Server-side Swift's slow support story sours some: Apple lang tailored for mobile CPUs, lacking in Linux world | 1/20/2020 | Staff
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Analysis The Swift programming language has suffered some setbacks in its quest for ubiquity since Apple released it under an open-source license in 2015.

In December, IBM said it had reevaluated its priorities and decided to back away from server-side Swift development. Then last week, Vapor Cloud, a server-side Swift hosting biz, and a related service called Vapor Red, announced plans to shut down in February.

Years - Swift - Release - Swift - Foundation

"Given that six years after Swift's release, even Swift Foundation on Linux is still incomplete, and expertise and documentation [remains] really sparse, I can certainly see how it's not an easy sell," observed developer Felix Schwarz via Twitter.

Many developers believe in Swift, citing its speed and efficiency, its memory safety, and its advantages as a full-stack language for iOS and macOS applications. But, particularly on Linux, Swift still has shortcomings, and some developers have been critical about missing pieces.

Swift - Server - Pierpaolo - Frasa - Developer

"We're running Swift on the server and I wish we didn't," remarked Pierpaolo Frasa, a developer at, in a post on the Swift community forum.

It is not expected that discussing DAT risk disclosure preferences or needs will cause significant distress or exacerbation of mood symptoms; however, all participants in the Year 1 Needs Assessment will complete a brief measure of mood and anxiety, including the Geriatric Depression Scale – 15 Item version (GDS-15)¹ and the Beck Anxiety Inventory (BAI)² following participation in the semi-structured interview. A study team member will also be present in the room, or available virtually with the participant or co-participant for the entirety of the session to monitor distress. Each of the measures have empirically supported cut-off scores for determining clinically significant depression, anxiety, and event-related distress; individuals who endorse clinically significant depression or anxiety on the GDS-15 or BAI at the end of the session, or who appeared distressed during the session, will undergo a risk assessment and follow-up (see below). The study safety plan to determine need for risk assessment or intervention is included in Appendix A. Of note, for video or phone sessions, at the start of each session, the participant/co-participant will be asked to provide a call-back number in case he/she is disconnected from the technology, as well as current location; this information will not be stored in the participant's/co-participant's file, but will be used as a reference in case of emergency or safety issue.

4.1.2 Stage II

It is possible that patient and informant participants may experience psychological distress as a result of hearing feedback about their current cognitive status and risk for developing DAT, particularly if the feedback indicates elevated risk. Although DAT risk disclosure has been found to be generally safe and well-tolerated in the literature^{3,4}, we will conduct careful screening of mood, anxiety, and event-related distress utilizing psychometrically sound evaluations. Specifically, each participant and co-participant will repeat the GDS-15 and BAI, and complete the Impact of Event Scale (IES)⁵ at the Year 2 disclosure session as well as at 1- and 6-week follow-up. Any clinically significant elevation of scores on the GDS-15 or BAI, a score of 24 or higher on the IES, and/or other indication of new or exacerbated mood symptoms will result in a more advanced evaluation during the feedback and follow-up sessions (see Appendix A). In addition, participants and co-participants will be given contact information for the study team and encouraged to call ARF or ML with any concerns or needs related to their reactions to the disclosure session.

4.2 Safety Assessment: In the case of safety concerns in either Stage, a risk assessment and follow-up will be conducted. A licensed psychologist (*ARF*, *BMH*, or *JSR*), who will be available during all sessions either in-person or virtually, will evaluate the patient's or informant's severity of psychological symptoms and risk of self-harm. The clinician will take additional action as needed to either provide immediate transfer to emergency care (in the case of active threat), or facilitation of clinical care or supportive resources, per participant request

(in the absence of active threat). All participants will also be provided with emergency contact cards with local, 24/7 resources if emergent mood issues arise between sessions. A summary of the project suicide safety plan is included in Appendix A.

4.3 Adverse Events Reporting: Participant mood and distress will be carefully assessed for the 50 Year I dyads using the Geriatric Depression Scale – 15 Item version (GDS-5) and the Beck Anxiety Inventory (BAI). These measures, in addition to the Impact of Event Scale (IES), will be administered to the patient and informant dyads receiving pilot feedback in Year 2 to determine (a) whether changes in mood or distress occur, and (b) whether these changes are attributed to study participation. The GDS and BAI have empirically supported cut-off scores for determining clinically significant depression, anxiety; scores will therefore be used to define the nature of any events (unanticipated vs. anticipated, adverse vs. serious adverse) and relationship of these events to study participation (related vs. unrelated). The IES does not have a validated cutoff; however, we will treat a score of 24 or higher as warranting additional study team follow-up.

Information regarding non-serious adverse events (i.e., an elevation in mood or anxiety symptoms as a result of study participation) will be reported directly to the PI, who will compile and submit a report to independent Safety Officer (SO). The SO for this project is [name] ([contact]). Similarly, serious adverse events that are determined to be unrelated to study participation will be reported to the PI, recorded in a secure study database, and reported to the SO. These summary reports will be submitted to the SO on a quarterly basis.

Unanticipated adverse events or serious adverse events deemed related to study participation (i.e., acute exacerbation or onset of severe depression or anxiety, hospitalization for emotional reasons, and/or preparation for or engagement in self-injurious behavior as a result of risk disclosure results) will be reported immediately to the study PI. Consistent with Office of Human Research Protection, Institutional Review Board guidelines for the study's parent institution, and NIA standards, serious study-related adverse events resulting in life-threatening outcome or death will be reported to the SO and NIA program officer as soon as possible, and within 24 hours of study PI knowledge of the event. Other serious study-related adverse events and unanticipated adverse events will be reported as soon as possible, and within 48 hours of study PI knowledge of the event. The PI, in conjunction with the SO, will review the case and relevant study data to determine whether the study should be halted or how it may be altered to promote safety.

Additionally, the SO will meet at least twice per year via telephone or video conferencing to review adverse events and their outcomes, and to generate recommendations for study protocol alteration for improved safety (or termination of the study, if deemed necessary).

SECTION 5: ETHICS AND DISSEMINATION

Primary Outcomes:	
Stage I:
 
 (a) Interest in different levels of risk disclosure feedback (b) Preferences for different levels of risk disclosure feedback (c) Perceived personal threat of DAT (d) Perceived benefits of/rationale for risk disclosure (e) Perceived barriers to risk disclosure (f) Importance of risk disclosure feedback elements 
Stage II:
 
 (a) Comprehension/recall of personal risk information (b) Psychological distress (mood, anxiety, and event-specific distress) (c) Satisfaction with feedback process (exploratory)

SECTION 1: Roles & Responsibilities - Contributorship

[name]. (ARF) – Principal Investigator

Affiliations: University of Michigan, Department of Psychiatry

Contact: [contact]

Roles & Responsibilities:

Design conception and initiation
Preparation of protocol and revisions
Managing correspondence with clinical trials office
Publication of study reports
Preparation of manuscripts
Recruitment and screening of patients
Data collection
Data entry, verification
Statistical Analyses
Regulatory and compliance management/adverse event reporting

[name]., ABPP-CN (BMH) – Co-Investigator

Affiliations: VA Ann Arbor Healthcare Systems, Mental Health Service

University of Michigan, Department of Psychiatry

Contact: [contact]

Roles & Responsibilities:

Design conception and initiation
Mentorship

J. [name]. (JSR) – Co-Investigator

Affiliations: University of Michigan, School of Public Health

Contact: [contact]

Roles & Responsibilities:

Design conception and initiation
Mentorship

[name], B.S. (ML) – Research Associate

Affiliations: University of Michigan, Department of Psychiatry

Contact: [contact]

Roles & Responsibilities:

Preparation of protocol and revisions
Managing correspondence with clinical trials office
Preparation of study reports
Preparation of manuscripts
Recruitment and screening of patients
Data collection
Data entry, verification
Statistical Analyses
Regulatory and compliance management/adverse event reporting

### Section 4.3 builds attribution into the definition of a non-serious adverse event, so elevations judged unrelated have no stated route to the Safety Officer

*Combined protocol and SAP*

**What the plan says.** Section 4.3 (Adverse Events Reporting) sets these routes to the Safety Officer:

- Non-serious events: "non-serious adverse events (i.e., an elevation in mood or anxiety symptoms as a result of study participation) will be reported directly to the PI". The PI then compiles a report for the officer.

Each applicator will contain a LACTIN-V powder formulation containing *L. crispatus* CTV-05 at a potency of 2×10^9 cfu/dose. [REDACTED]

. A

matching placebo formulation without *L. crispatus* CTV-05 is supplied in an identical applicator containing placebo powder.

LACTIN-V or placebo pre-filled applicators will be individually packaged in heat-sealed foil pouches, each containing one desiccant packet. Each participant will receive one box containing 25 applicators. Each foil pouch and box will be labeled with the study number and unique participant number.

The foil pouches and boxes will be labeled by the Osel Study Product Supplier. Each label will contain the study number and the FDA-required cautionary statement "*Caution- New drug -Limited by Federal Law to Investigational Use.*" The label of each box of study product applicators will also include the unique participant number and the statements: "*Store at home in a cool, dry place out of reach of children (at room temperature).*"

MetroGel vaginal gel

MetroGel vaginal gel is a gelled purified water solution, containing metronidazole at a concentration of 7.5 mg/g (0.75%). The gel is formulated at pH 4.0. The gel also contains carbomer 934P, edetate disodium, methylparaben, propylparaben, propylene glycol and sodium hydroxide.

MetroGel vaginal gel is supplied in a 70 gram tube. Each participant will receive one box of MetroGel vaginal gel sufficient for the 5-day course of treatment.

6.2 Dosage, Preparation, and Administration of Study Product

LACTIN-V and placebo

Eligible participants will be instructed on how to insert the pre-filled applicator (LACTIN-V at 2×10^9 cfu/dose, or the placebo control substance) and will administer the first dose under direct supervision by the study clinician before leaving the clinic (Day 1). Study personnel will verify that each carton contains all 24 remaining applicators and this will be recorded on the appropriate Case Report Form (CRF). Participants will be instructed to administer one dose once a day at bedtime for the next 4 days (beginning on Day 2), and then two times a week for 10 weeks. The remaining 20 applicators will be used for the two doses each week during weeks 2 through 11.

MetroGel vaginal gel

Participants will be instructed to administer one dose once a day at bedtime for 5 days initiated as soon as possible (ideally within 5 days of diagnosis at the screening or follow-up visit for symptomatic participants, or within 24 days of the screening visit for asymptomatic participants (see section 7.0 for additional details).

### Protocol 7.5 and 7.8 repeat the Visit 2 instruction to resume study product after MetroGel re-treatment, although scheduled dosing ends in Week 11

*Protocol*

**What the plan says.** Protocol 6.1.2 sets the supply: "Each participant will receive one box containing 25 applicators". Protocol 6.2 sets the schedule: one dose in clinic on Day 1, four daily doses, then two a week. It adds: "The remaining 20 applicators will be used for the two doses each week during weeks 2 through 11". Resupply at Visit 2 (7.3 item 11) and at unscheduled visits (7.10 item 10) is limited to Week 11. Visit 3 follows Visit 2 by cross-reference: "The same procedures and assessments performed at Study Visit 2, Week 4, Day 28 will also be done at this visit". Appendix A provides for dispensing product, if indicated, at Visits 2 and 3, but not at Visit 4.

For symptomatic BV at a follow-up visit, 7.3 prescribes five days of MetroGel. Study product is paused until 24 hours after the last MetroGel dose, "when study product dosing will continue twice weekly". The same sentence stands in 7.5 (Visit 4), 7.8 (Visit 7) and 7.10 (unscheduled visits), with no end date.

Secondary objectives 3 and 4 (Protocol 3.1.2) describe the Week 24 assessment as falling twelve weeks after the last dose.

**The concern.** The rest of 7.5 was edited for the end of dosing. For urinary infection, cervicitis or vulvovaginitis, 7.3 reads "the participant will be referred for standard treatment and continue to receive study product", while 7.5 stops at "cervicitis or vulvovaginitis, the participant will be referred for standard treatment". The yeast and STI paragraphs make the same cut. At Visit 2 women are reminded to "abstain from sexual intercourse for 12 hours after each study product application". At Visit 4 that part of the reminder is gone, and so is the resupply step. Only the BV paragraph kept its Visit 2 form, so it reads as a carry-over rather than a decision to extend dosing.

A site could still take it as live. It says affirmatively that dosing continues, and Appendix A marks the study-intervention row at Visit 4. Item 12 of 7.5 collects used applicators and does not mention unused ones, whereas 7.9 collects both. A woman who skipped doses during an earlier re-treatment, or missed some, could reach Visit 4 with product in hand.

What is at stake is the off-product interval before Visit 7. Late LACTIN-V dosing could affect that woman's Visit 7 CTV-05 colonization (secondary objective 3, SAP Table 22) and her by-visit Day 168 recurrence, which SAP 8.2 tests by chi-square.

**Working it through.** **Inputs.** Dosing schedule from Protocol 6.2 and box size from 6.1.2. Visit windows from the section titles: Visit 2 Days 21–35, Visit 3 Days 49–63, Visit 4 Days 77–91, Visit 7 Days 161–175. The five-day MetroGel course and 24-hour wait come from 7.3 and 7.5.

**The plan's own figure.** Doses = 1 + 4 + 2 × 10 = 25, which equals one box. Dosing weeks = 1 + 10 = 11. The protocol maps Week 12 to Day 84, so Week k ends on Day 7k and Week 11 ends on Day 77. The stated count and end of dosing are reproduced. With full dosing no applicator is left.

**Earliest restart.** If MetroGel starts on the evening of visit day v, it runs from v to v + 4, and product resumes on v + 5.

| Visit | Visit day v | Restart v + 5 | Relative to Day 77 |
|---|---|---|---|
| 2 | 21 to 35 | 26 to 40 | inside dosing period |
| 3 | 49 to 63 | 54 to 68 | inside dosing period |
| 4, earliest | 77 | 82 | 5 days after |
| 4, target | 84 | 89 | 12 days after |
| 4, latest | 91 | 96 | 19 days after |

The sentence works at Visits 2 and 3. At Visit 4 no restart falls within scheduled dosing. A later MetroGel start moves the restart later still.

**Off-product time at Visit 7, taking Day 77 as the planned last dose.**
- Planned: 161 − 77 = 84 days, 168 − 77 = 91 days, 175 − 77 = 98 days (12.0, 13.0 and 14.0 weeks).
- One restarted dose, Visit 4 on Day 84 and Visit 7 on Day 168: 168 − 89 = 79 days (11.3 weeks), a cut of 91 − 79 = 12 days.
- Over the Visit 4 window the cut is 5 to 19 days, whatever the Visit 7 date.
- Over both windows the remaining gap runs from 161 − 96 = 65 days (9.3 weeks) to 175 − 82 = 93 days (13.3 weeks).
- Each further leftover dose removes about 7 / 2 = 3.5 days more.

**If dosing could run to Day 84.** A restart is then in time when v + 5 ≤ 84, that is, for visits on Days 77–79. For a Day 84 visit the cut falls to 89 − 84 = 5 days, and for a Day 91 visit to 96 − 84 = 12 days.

Acknowledging advantages like operator overloading, memory safety, its type system, and support for functional constructs, Frasa cited a variety of challenges facing those interested in working with server-side Swift: lack of Linux libraries; unresolved compiler bugs for Swift on Linux; lack of a good fault recovery option; lack of tooling, particularly on Linux, and a common build tool; and problems with modularity and compilation speed in big apps.

IBM - Enthusiasm - Swift - Companies - Swift

Yet while IBM's enthusiasm for server-side Swift has waned, there are companies running Swift of the backend aside from Apple, like Amazon. Server-side Swift isn't a lost cause. Rather it just needs to demonstrate proof-of-life.

In a phone interview with The Register, Sean Stephens, CEO of web design biz Treefrog, PerfectlySoft, and Lasso, expressed continued faith in the language and suggested Swift's path forward has more to...
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